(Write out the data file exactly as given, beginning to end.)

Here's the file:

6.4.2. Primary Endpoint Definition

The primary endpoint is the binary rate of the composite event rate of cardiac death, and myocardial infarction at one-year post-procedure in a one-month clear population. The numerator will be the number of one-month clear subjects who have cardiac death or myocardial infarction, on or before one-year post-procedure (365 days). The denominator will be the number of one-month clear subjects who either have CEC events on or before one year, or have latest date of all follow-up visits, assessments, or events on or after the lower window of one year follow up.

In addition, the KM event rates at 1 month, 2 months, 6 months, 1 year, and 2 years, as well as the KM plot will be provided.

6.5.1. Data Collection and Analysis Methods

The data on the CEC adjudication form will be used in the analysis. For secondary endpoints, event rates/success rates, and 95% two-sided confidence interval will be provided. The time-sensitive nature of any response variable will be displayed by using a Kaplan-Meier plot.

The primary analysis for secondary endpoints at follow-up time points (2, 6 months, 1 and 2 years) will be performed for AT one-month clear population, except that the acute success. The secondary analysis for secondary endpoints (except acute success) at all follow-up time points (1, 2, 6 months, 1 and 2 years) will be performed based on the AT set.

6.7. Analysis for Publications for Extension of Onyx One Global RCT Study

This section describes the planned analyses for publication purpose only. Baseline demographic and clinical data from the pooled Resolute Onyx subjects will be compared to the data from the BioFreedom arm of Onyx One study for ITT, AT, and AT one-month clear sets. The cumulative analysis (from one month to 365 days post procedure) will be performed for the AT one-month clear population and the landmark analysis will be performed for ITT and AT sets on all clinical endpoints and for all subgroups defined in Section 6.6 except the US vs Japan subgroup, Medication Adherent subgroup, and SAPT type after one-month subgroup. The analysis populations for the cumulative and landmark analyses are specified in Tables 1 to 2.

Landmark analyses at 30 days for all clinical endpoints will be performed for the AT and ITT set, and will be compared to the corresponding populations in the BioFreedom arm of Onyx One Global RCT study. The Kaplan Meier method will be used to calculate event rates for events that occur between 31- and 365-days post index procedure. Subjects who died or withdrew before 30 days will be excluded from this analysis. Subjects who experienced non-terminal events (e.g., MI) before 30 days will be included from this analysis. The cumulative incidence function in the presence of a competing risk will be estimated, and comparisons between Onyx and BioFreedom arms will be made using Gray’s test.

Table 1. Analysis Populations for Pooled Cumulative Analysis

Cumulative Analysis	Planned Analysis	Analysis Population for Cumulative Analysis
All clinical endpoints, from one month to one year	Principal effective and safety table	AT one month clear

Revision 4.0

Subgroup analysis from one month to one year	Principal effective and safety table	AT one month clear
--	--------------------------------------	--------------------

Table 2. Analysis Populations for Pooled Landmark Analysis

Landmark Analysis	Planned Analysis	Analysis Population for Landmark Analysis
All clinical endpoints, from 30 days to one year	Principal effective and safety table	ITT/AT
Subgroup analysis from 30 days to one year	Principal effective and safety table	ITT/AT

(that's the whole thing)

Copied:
6.4.2. Primary Endpoint Definition

The primary endpoint is the binary rate of the composite event rate of cardiac death, and myocardial infarction at one-year post-procedure in a one-month clear population. The numerator will be the number of one-month clear subjects who have cardiac death or myocardial infarction, on or before one-year post-procedure (365 days). The denominator will be the number of one-month clear subjects who either have CEC events on or before one year, or have latest date of all follow-up visits, assessments, or events on or after the lower window of one year follow up.

In addition, the KM event rates at 1 month, 2 months, 6 months, 1 year, and 2 years, as well as the KM plot will be provided.

6.5.1. Data Collection and Analysis Methods

The data on the CEC adjudication form will be used in the analysis. For secondary endpoints, event rates/success rates, and 95% two-sided confidence interval will be provided. The time-sensitive nature of any response variable will be displayed by using a Kaplan-Meier plot.

The primary analysis for secondary endpoints at follow-up time points (2, 6 months, 1 and 2 years) will be performed for AT one-month clear population, except that the acute success. The secondary analysis for secondary endpoints (except acute success) at all follow-up time points (1, 2, 6 months, 1 and 2 years) will be performed based on the AT set.

6.7. Analysis for Publications for Extension of Onyx One Global RCT Study

This section describes the planned analyses for publication purpose only. Baseline demographic and clinical data from the pooled Resolute Onyx subjects will be compared to the data from the BioFreedom arm of Onyx One study for ITT, AT, and AT one-month clear sets. The cumulative analysis (from one month to 365 days post procedure) will be performed for the AT one-month clear population and the landmark analysis will be performed for ITT and AT sets on all clinical endpoints and for all subgroups defined in Section 6.6 except the US vs Japan subgroup, Medication Adherent subgroup, and SAPT type after one-month subgroup. The analysis populations for the cumulative and landmark analyses are specified in Tables 1 to 2.

Landmark analyses at 30 days for all clinical endpoints will be performed for the AT and ITT set, and will be compared to the corresponding populations in the BioFreedom arm of Onyx One Global RCT study. The Kaplan Meier method will be used to calculate event rates for events that occur between 31- and 365-days post index procedure. Subjects who died or withdrew before 30 days will be excluded from this analysis. Subjects who experienced non-terminal events (e.g., MI) before 30 days will be included from this analysis. The cumulative incidence function in the presence of a competing risk will be estimated, and comparisons between Onyx and BioFreedom arms will be made using Gray’s test.

Table 1. Analysis Populations for Pooled Cumulative Analysis

Cumulative Analysis	Planned Analysis	Analysis Population for Cumulative Analysis
All clinical endpoints, from one month to one year	Principal effective and safety table	AT one month clear

Revision 4.0

Subgroup analysis from one month to one year	Principal effective and safety table	AT one month clear
--	--------------------------------------	--------------------

Table 2. Analysis Populations for Pooled Landmark Analysis

Landmark Analysis	Planned Analysis	Analysis Population for Landmark Analysis
All clinical endpoints, from 30 days to one year	Principal effective and safety table	ITT/AT
Subgroup analysis from 30 days to one year	Principal effective and safety table	ITT/AT